In discussing his drone strategy he indicated his remorse over the innocent people who had been killed: “it is a hard fact that U.S. strikes have resulted in civilian casualties, a risk that exists in all wars. For the families of those civilians, no words or legal construct can justify their loss. For me, and those in my chain of command, these deaths will haunt us as long as we live, just as we are haunted by the civilian casualties that have occurred through conventional fighting in Afghanistan and Iraq.”

There remains considerable doubt about Obama’s ability to persuade a majority in Congress to change the current law on releasing detainees held there.

Kevin Lamarque / Reuters

Demonstrators stand near a mock drone at the gates of Fort McNair where President Barack Obama will speak at the National Defense University in Washington May 23, 2013.

The defense spending bill which Obama signed into law last year prohibits any transfers to the United States of any detainee at Guantanamo who was held there on or before Jan. 20, 2009, the day Obama became president.

And the law sets a very high legal bar for Defense Secretary Chuck Hagel to transfer a detainee to his country of origin or to any other foreign country.

Hagel would need to certify to Congress that the detainee will not be transferred to a country that is a designated state sponsor of terrorism. The country must have agreed to take steps to ensure that the detainee cannot take action to threaten the United States, U.S. citizens, or its allies in the future.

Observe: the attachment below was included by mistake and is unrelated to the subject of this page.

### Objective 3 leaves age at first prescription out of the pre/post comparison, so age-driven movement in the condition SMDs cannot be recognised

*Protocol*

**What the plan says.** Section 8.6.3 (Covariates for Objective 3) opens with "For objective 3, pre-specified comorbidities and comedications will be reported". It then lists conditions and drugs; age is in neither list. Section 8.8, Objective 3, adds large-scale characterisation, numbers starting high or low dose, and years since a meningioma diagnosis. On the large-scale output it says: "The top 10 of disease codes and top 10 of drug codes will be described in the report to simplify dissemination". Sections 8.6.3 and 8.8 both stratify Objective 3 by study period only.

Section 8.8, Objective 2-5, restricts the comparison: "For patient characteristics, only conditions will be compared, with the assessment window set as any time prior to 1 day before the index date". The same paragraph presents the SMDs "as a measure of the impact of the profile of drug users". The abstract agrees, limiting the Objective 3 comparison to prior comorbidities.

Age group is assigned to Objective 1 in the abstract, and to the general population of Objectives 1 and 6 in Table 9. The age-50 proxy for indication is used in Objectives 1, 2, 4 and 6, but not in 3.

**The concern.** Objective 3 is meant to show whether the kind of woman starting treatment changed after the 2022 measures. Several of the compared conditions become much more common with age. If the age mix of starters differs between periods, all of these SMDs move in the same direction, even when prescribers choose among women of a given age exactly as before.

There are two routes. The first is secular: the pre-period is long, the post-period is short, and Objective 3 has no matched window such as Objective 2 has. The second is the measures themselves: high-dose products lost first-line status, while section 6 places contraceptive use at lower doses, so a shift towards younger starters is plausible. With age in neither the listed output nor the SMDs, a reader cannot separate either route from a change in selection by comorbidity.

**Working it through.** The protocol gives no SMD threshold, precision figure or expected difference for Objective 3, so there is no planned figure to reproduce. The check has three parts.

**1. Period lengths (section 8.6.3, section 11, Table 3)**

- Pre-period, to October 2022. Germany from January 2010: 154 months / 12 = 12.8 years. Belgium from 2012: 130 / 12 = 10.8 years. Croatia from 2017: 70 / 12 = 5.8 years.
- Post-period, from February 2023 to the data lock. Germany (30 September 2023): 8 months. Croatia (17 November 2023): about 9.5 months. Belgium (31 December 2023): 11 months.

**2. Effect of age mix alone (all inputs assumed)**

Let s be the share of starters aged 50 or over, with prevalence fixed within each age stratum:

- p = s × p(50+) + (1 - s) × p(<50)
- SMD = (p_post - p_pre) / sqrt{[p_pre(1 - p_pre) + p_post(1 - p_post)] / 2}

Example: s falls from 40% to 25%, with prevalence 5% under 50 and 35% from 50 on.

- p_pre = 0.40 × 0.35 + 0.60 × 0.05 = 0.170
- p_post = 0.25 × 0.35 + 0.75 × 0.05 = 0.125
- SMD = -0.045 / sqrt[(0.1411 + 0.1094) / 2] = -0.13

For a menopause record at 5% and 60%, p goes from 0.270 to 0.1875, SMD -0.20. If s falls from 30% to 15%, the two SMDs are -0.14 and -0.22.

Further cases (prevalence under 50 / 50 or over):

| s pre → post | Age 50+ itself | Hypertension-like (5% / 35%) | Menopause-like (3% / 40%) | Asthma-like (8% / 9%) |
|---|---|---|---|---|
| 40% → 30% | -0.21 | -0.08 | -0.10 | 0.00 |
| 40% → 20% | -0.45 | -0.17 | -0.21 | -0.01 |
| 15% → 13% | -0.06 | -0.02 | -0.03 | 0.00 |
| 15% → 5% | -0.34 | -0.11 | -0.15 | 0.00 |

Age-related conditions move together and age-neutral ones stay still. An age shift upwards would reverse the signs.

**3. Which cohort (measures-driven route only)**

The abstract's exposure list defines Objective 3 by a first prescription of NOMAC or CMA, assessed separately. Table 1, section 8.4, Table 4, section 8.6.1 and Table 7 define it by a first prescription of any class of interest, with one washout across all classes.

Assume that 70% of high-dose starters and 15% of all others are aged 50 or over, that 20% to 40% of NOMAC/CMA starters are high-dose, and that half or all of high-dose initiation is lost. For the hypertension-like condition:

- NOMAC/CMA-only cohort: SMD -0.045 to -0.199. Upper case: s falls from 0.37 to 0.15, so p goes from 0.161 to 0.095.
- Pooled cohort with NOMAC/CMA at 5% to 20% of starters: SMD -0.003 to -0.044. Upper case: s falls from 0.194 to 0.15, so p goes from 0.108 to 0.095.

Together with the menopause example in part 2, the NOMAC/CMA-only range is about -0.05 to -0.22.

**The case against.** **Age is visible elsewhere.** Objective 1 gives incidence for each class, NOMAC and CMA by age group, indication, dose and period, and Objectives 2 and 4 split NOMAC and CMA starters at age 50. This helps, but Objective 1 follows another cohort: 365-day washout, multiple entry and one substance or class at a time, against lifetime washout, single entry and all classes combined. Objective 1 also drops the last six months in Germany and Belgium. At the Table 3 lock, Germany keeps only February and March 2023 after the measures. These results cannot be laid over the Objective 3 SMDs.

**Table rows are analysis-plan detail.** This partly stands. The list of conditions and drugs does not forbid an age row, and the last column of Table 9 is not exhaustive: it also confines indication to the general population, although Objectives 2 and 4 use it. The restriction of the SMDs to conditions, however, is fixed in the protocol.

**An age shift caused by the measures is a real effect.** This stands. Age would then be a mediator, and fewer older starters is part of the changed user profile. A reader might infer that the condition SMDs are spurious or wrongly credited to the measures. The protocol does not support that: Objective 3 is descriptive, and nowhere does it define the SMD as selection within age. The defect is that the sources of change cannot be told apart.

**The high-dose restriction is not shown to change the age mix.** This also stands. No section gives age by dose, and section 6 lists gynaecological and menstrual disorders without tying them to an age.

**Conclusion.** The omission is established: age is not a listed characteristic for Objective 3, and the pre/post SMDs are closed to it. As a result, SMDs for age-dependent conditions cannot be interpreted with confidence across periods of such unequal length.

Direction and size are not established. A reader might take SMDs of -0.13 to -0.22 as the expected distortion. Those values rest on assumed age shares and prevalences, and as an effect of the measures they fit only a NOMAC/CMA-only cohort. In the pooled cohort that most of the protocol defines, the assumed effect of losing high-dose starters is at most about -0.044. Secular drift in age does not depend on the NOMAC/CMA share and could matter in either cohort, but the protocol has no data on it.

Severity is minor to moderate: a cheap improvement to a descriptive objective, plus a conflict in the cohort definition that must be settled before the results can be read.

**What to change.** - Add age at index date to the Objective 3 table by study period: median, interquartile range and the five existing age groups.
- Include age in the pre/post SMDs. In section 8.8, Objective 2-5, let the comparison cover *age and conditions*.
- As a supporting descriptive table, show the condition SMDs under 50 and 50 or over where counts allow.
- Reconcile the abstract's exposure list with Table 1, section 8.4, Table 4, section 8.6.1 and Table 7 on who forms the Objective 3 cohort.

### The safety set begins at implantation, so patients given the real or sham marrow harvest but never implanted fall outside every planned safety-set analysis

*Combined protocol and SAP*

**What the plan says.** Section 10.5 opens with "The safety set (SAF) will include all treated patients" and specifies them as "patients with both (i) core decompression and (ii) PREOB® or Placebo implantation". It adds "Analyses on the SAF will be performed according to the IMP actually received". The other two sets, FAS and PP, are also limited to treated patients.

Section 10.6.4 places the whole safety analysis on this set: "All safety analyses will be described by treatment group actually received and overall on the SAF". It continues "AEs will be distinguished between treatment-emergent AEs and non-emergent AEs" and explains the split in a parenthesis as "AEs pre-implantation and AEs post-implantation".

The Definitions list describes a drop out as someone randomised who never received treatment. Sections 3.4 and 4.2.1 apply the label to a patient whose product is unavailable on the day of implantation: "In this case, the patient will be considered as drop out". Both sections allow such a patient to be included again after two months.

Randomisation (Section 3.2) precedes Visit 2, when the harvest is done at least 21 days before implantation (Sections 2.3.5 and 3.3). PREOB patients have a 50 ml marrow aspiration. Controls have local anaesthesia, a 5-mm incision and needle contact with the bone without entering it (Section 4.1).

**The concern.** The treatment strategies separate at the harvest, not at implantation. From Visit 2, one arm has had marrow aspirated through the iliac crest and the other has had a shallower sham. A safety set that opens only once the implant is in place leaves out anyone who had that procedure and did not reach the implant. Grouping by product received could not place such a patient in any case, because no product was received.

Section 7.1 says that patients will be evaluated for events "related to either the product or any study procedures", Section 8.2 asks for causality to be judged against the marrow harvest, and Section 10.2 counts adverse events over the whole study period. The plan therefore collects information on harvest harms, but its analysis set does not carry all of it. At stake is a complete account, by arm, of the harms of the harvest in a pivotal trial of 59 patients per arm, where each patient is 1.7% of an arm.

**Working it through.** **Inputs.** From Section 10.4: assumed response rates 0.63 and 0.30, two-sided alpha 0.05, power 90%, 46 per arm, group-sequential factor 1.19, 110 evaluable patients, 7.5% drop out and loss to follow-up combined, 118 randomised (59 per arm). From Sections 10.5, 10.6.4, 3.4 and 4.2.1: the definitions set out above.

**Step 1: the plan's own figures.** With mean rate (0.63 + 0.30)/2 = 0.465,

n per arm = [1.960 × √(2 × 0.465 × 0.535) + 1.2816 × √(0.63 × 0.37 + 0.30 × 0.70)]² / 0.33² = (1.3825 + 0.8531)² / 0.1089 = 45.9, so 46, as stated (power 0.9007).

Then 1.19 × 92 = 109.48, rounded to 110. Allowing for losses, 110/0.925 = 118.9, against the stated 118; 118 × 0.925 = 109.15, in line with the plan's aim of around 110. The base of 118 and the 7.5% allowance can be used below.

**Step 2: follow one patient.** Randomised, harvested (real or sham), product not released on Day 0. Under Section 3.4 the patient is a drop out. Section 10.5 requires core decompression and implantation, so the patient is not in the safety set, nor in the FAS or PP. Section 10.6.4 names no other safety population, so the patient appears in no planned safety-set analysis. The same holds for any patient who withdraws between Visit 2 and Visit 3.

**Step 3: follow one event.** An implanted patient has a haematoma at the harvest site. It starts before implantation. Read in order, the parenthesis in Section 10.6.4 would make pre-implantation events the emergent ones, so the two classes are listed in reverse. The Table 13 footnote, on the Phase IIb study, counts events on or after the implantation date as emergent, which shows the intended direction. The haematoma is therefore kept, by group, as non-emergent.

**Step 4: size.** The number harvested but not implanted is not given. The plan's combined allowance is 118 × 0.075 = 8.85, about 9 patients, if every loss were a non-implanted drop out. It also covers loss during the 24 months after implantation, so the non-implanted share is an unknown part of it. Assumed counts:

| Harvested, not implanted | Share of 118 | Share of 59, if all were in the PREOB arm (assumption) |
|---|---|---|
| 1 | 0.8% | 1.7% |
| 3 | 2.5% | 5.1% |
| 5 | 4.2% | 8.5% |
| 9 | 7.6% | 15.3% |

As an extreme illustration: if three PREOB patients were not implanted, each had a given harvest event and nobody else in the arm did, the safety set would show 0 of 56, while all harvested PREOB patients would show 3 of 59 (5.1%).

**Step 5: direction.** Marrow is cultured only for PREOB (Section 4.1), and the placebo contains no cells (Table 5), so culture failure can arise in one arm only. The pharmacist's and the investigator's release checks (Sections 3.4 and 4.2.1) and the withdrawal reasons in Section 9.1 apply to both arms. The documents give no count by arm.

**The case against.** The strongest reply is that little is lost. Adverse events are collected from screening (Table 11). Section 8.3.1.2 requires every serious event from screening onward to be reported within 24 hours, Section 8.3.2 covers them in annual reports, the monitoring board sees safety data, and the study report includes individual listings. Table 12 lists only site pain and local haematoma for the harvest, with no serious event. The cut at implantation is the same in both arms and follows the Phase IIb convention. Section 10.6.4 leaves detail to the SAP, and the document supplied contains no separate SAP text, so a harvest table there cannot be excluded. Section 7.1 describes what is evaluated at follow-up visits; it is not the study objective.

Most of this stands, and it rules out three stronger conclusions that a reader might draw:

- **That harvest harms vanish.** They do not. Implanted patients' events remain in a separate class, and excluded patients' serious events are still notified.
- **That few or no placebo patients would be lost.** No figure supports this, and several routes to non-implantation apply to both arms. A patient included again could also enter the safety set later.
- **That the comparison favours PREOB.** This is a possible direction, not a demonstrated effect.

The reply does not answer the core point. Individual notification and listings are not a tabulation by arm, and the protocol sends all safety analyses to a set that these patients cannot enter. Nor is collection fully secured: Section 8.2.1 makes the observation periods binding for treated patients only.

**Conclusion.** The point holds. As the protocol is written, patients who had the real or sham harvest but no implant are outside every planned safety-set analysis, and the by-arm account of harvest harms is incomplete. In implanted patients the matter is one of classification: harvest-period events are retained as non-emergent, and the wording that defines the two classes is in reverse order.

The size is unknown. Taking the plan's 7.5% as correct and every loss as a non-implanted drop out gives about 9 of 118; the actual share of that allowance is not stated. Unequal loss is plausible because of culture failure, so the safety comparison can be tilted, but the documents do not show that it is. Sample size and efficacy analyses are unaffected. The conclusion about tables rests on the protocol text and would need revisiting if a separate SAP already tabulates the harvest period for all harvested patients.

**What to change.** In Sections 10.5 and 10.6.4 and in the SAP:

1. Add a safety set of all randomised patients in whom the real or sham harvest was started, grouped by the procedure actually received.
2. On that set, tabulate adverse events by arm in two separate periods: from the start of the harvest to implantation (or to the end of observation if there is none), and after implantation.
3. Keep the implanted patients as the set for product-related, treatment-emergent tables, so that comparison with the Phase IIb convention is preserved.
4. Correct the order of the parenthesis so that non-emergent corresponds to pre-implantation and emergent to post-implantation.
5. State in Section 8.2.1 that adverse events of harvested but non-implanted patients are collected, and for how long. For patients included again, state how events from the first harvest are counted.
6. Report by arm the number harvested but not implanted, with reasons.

The law allows Hagel to use waivers in some cases to transfer detainees.

In a mostly skeptical and sometimes dismissive reaction to Obama’s speech, key Republican senators said at a press conference that he still had not offered a coherent plan for what to do with the different types of detainees held at Guantanamo, some of whom they said need to be held indefinitely, while others might be eligible for release.

Obama’s 2008 opponent, Sen. John McCain, R- Ariz., said that “to somehow argue that al Qaida is ‘on the run’ comes from a degree of unreality that to me is really incredible.” He argued that al Qaida is “expanding all over the Middle East” and in North Africa. He said repealing the congressional authorization to use military force “contradicts the reality of the facts on the ground.”

Sen. Saxby Chambliss, R- Ga., the vice chairman of the Senate Intelligence Committee, noted that 56 of the Guantanamo detainees are Yemenis and that since 2010 the Yemeni government has “absolutely not” shown any indication that it can prevent released detainees from planning and carrying out terrorist attacks on Americans. “If we were to transfer those individuals to Yemen, it would be just like turning them loose,” Chambliss told reporters.

Sen. Lindsay Graham, R- S.C. said “I believe we're in a war that's not winding down; we're in a war that's morphing. And the theme of the speech was that this war is winding down…. the justification for closing Gitmo is that we've destroyed the al Qaida leadership” but “that is not true.”

Speaking a day before Obama’s speech, Ben Wittes, senior fellow at the Brookings Institution and co-founder of the Lawfare blog which covers detainee news, said, “I don’t see any significant change in congressional sentiment right now” on closing the Guantanamo site.

Obama has “got a lot of domestic pressure from his base to be seen to be doing something and he’s also got a hunger strike there (at Guantanamo) — and I think there’s a lot of genuine sentiment in the administration that they want to do something (about Guantanamo) so they’re committed to another push and trying again – but the question of what they actually could get done is a difficult question. There’s very limited latitude.”